SA: Between six-thirty and ten, eleven o’clock [at night]. Two days ago, the first bus arrived at ten o’clock, the second at eleven. So then you have a three-hour period when they’re being registered and they receive food and also receive social work from us and psychological care. So that’s where we can provide this care. But also during this period, because they arrive late and go straight to the shelter and go to sleep, it’s also hard for the mental health team to identify the cases that need our support. So also, in the past few months, there’s been two cases of attempted suicide where we didn’t have enough time to identify these people that needed more attention.

TM: So you’re working out of the shelter run by the Guadalupe nuns?

SA: We are. We receive the migrants in the night, at the ITM [Institute for Migrants], and then we see the same people in the morning in the shelter. If [we could change that, and] they could arrive during the day, we could just receive them at the ITM and then go straight to the shelter and continue to provide them care, or people could just move on to their final destination.

TM: And can you tell me a little bit more about the people you’re seeing?

SA: The travelers being seen in Reynosa, it’s people being deported who have lived in the U.S. for twenty, thirty years. Even cases of people who have never been in Mexico, they don’t speak Spanish, or they arrive from the country for the first time, they don’t have any documents. Often they don’t have a family. So the government registers them, and we provide them with a document, some identification, and they can use this document to register with Social Security and have access to the public health system. So it’s the first place where they’ve come when they receive their documentation.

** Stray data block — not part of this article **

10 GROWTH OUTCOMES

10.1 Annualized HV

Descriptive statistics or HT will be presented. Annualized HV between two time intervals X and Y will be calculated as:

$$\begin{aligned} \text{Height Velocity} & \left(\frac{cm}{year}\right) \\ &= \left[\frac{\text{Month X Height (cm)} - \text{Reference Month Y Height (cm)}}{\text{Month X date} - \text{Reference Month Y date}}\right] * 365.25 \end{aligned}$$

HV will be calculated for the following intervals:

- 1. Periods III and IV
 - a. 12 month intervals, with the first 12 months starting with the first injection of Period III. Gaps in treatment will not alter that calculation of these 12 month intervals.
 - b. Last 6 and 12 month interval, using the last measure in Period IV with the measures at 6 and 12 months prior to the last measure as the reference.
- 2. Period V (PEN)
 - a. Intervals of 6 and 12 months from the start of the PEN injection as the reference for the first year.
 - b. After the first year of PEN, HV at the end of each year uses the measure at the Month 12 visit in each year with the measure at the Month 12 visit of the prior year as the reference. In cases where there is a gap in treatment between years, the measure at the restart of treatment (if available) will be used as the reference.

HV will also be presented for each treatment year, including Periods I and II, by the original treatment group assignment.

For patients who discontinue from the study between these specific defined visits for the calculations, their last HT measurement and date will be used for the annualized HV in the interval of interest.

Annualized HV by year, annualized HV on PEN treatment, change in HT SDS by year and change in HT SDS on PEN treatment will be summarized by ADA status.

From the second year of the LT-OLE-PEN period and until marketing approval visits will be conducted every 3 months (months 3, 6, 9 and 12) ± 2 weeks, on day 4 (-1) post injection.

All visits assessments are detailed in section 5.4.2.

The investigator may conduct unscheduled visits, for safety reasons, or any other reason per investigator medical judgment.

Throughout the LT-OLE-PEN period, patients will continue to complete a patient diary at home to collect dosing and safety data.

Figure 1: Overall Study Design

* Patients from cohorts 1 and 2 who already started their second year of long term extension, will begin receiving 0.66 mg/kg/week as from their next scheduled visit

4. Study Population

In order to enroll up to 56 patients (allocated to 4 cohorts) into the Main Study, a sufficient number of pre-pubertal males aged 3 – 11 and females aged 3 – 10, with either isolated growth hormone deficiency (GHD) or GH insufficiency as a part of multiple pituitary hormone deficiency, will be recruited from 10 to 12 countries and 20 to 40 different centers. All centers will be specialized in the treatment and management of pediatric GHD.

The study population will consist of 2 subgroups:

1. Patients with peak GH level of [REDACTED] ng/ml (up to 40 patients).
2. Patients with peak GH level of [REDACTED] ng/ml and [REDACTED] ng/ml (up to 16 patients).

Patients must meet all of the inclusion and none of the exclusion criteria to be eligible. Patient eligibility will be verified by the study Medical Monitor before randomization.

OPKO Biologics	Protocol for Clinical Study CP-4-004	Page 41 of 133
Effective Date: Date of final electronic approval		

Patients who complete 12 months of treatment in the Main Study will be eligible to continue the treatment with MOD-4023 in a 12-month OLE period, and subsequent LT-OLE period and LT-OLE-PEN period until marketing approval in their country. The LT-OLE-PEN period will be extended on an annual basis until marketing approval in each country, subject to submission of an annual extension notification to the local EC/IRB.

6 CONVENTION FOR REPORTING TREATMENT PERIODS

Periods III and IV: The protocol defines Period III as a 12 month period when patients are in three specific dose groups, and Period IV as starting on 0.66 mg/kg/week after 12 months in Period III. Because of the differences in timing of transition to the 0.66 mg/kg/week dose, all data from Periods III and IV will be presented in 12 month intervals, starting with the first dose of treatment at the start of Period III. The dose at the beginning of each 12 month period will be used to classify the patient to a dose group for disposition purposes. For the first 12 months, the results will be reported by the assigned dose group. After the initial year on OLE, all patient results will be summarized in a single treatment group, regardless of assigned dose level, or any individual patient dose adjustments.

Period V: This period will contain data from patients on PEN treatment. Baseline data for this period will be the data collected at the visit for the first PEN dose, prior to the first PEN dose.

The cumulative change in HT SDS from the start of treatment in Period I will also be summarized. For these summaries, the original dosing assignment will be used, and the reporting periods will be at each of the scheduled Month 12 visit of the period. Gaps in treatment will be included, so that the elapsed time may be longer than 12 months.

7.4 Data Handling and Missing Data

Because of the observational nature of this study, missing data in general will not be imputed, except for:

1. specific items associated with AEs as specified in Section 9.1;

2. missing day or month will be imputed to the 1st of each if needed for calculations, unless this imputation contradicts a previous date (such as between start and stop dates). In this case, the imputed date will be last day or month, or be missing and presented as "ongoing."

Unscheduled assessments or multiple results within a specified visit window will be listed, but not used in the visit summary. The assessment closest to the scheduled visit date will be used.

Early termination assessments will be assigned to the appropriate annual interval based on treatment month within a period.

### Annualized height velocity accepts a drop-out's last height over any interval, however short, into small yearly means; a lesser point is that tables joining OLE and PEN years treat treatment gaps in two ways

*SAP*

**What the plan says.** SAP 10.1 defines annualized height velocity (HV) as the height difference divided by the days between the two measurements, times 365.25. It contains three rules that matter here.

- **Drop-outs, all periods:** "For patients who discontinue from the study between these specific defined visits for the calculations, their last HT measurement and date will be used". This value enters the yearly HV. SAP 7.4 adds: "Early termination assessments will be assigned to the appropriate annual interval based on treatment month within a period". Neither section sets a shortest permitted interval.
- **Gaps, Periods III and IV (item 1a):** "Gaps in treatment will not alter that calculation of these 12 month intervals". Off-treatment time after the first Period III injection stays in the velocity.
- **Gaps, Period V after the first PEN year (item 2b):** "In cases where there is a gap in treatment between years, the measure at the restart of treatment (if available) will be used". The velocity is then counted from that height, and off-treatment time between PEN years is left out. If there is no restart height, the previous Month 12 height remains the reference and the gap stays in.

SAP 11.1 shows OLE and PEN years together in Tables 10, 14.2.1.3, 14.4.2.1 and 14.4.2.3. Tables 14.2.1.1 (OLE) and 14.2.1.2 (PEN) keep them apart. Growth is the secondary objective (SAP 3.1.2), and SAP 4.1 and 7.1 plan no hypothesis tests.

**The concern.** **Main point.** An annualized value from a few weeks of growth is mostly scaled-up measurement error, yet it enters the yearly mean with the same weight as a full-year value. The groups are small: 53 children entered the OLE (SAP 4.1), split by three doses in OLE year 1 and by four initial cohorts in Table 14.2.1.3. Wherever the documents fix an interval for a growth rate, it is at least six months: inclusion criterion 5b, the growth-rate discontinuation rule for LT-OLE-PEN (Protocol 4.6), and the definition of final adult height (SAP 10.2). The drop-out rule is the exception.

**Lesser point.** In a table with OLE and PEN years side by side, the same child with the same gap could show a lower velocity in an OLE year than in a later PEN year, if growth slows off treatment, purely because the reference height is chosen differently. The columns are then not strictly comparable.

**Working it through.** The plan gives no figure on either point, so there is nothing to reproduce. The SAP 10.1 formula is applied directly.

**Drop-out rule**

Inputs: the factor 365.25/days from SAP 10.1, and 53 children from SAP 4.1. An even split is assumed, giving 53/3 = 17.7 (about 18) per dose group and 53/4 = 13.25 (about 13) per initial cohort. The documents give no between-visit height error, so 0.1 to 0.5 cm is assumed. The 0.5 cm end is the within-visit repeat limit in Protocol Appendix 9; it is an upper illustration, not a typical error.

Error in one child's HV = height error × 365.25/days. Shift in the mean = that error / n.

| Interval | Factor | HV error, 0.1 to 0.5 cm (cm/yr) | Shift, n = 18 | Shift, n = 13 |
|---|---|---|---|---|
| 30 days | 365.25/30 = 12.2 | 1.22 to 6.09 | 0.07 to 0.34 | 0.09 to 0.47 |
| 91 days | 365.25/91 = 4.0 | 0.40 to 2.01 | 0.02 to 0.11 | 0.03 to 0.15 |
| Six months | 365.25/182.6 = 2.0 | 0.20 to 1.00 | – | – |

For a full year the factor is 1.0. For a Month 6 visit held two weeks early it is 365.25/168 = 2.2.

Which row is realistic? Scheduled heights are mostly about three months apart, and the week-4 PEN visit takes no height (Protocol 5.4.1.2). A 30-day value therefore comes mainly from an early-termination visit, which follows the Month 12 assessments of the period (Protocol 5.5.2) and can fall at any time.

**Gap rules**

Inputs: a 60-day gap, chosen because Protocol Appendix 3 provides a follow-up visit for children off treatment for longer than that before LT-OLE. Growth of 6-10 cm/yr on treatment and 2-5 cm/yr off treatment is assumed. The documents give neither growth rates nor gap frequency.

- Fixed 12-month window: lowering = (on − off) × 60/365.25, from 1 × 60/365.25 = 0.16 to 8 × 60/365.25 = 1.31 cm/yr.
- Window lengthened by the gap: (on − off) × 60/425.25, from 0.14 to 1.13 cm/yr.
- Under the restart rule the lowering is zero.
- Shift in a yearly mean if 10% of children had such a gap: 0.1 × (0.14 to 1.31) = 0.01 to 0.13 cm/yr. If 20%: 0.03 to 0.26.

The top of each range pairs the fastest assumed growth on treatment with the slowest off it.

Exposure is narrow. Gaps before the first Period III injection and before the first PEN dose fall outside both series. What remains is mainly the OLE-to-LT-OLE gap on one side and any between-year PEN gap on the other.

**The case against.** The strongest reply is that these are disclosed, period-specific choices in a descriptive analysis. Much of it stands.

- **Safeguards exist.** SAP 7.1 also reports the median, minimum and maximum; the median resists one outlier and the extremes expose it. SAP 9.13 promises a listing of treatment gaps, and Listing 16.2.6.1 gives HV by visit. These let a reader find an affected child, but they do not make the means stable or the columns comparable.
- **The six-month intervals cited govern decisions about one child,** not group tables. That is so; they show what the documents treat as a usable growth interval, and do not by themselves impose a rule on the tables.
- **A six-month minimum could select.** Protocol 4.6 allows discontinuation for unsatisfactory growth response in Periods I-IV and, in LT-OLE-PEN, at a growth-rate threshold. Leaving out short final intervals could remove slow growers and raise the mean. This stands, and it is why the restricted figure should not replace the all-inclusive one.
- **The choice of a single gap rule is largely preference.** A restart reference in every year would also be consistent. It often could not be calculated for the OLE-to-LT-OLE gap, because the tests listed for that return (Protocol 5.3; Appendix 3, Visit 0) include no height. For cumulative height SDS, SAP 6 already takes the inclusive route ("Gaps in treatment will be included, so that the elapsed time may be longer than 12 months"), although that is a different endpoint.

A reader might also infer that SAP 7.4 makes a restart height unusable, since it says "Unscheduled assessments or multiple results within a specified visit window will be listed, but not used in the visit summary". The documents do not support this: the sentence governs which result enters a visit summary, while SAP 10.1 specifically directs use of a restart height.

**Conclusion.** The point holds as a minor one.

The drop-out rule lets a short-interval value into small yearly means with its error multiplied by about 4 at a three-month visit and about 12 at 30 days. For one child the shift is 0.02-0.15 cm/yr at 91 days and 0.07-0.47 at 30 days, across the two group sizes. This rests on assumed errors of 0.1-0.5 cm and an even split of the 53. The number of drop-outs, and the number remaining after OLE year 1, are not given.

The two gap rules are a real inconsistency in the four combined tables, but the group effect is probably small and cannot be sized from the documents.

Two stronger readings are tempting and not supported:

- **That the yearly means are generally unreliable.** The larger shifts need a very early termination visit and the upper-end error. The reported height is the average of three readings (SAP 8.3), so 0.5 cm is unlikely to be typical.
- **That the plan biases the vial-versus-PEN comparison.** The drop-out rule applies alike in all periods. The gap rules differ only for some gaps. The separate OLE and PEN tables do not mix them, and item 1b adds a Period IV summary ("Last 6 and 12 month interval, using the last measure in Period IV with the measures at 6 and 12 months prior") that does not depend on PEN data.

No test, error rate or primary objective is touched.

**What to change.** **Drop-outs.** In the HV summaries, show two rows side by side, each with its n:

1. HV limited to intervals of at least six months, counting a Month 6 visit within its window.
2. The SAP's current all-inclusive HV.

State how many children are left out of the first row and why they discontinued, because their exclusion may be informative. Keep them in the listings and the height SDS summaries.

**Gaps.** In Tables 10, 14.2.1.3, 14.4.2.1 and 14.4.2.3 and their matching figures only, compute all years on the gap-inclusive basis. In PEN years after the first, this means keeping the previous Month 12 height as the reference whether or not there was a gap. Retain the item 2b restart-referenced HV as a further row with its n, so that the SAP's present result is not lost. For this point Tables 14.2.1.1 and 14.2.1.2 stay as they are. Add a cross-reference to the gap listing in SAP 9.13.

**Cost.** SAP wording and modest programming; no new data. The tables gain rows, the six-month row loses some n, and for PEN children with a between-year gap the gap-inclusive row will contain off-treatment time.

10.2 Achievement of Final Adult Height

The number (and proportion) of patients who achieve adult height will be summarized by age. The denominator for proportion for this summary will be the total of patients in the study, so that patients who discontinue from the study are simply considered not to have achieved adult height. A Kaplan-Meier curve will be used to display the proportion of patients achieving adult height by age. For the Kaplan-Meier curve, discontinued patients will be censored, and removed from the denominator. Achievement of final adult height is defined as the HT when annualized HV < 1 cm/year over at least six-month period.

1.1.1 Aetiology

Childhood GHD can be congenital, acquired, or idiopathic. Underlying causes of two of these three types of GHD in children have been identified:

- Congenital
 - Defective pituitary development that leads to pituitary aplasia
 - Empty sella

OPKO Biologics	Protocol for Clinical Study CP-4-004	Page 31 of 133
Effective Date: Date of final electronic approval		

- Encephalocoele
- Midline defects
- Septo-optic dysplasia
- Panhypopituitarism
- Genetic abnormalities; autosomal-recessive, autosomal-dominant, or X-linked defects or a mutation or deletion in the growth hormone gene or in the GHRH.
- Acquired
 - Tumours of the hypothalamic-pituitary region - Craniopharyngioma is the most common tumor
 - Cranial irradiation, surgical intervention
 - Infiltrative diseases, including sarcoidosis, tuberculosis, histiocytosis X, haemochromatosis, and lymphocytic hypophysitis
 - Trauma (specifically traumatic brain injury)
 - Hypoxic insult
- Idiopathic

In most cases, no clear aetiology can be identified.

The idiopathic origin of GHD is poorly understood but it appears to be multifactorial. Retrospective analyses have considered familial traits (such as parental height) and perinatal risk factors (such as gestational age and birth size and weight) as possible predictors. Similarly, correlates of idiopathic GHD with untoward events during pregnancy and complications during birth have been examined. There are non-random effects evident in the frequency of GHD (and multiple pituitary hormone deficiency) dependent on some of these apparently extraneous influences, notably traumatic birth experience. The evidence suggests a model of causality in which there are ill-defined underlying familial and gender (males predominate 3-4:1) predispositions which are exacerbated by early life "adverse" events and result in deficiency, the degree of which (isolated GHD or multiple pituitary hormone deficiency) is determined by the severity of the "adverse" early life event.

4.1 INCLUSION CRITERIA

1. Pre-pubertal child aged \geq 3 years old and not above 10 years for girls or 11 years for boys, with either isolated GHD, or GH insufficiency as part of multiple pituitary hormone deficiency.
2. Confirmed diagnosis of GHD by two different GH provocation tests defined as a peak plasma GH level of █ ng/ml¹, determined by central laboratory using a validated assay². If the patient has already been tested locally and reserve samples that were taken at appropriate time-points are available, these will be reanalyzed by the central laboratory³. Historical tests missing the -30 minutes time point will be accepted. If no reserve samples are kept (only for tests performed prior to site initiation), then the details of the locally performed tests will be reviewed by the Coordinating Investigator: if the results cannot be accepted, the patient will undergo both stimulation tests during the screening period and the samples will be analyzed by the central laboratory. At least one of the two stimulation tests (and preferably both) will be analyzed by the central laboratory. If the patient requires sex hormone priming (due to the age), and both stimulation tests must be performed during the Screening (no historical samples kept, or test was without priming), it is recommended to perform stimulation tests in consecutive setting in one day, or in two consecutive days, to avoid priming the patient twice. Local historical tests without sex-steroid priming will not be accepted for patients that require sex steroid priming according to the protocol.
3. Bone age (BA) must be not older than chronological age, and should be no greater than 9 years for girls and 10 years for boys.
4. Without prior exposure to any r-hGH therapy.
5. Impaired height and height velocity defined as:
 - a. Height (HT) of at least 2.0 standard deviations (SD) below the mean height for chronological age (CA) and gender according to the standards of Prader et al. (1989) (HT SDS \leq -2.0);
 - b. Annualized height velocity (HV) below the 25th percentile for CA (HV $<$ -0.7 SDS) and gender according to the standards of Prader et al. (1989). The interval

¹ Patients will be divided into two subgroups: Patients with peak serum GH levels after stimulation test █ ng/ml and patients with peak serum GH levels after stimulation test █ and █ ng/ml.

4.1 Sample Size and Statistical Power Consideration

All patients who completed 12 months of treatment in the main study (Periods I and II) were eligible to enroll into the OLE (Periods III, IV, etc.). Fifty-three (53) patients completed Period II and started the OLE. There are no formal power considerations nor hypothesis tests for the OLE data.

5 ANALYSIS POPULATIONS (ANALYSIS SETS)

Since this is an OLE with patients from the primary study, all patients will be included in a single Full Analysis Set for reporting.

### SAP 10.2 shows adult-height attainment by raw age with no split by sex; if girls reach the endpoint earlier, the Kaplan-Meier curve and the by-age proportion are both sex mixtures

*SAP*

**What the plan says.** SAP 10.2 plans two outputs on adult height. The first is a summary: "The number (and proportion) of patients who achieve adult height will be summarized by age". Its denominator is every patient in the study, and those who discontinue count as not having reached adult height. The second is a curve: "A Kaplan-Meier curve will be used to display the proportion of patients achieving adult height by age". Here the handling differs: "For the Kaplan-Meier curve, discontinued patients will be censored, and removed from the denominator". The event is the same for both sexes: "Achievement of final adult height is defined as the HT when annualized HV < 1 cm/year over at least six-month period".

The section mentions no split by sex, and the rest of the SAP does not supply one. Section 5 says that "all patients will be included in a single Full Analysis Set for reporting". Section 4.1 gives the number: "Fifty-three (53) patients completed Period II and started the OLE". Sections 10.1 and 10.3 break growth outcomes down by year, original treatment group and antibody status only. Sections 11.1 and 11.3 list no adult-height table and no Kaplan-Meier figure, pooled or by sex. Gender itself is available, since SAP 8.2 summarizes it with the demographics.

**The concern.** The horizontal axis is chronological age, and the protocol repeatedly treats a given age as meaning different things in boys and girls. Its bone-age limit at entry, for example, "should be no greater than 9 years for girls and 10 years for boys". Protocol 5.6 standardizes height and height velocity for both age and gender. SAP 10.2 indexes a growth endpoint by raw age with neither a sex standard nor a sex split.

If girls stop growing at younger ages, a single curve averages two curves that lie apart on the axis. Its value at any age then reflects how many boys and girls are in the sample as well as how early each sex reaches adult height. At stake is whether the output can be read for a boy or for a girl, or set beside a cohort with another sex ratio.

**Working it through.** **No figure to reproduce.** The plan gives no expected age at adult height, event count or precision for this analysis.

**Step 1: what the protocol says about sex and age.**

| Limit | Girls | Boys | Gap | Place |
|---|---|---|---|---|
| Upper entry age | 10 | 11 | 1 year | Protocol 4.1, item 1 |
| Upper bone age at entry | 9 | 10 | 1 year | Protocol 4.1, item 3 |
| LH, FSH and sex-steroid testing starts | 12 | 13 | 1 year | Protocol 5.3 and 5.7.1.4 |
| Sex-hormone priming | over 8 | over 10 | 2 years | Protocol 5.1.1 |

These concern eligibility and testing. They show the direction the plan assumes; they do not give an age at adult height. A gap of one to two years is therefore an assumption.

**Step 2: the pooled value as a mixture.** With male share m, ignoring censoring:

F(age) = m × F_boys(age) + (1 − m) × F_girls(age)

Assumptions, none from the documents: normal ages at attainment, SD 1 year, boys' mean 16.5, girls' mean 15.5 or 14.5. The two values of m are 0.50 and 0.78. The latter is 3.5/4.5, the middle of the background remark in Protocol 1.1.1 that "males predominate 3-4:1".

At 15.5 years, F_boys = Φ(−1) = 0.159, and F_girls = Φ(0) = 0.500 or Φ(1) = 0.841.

TM: And the Guadalupe nuns running the shelter, what are they witnessing?

SA: People don’t have bags or a belt, T-shirts. It is part of the service [the nuns] provide—not just the shelter and food, but they also provide clothes and so on. But now it’s really hard for them to keep up. Just a minor detail: all people deported from the U.S., they all come with the same bag that is given to them by the U.S. authorities. And that bag is easily identified by the criminal groups. So when they see this bag, it also puts them in a vulnerable situation because the criminal groups know they’re migrants, and they target them. The Guadalupe nuns provide the migrants with a new bag so they can change their stuff and have a bag but not be identified as migrants. Yesterday, when I went there, they didn’t have any bags left because they’re just overwhelmed with the amount of people.

TM: Can you tell me about patients of Doctors Without Borders who were attacked by criminal groups?

SA: Well, it’s hard for us to keep track of their movements, so we didn’t directly witness or hear any reports from our beneficiaries, but we’ve certainly heard from authorities in Mexico and from other migrants from other countries going north. So we know this trend exists. The returnees, it’s tricky, because once they leave we don’t see them again.

TM: And what do you think could help the situation?

SA: I think it’s actually a simple solution. It is just transporting them in the morning. That would be the best-case scenario. Arrive in Reynosa during the daytime. That would be the ideal scenario for everyone—not just returnees, but also other people providing services for them. And we brought this issue up with U.S. authorities on several occasions, but they haven’t changed [it]. They didn’t give us a particular reason for not doing it. They always say, “We’ll follow up on the issue. Thanks for bringing this to our attention.” But nothing has changed.

This interview has been edited and condensed for clarity.